Legalizing Urban Farming

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Peter Ladner:

"Cities all over North America are struggling to figure out how to allow farm uses in traditionally residential, commercial or industrial neighborhoods. Baltimore, for example, is revising its zoning to officially recognize community gardens and urban farms; the change is expected to become law in 2011.

Cleveland has already added a new "urban garden district" designation in its zoning code that allows for both community gardens and urban farms. The code includes details about allowable structures, including chain-link fencing up to six feet high, something not allowed elsewhere in the zoning code. Cleveland's director of planning says there was initial public resistance to having farms in the city, but since the zoning changes were made, not one person has complained. Cleveland is now considering allowing an "agricultural overlay" on lands zoned for other uses, allowing temporary agricultural uses until other development takes over.

Philadelphia has changed its zoning code to open up residential districts to "agriculture and horticulture, except the commercial keeping or handling of farm stock or poultry; and except commercial greenhouses or establishments for sale of farm or horticultural products." This effectively allows community gardens but not commercial farms.5 Philadelphia's next step is to recognize urban agriculture as a primary land use in its new zoning code, including commercial farming. The goal is to bring local food within 10 minutes of 75% of residents.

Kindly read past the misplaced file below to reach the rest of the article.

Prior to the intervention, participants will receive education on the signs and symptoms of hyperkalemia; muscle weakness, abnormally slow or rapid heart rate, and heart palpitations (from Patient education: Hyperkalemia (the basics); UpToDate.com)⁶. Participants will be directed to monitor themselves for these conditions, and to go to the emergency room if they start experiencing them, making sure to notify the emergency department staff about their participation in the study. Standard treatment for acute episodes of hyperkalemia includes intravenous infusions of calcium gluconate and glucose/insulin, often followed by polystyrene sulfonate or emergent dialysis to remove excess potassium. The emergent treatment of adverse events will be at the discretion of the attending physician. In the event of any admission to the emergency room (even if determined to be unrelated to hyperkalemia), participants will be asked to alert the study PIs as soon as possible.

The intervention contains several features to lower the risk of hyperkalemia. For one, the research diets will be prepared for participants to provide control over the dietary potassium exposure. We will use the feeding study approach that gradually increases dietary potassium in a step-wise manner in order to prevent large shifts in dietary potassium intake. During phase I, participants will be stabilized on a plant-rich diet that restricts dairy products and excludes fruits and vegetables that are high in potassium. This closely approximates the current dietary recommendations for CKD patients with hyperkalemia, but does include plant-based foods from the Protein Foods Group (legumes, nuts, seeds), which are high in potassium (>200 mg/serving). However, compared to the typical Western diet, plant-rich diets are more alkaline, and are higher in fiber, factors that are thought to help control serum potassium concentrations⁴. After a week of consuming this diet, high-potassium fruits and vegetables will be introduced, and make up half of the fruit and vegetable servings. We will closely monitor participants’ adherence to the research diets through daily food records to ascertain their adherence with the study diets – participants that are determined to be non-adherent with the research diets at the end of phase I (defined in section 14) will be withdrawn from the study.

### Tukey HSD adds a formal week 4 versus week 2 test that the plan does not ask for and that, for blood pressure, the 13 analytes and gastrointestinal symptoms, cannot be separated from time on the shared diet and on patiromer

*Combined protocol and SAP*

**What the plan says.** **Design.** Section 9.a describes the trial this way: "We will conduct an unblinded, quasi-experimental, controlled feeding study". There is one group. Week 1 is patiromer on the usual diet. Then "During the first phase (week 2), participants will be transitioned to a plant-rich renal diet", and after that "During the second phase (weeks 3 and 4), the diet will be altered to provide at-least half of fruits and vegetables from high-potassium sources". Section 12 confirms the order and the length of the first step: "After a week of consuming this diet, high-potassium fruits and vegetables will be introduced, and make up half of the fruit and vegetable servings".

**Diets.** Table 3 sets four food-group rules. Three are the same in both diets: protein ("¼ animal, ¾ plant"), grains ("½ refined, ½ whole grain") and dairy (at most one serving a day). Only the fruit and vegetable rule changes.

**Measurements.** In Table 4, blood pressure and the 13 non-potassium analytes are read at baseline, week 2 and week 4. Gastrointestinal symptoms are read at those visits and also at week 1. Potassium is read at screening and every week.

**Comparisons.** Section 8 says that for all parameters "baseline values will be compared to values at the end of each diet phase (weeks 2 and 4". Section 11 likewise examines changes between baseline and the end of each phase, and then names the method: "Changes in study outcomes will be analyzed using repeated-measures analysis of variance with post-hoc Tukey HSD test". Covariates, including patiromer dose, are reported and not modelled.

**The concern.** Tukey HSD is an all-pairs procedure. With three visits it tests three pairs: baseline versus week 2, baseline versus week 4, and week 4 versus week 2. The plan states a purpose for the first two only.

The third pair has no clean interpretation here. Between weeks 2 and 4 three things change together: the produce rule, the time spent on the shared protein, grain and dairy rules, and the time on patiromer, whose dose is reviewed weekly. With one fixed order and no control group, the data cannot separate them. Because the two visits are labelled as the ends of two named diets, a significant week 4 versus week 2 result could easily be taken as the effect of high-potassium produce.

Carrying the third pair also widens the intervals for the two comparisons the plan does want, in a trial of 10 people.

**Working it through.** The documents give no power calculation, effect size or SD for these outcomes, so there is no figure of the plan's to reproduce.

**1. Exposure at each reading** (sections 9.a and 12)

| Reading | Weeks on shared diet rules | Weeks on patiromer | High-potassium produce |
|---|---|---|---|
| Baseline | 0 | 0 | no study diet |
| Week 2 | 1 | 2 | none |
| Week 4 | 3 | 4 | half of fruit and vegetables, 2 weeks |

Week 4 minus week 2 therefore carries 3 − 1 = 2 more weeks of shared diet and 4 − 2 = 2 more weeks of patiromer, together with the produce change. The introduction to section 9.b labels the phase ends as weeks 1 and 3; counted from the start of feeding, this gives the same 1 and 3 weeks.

Milwaukee has generous provisions for "raising crops or livestock" in residential districts, not just allowing community gardens but also a range of livestock unheard-of in most cities: cattle, horses, sheep, swine, goats, chickens, ducks, turkeys, geese or any other domesticated livestock permitted by the health department." (

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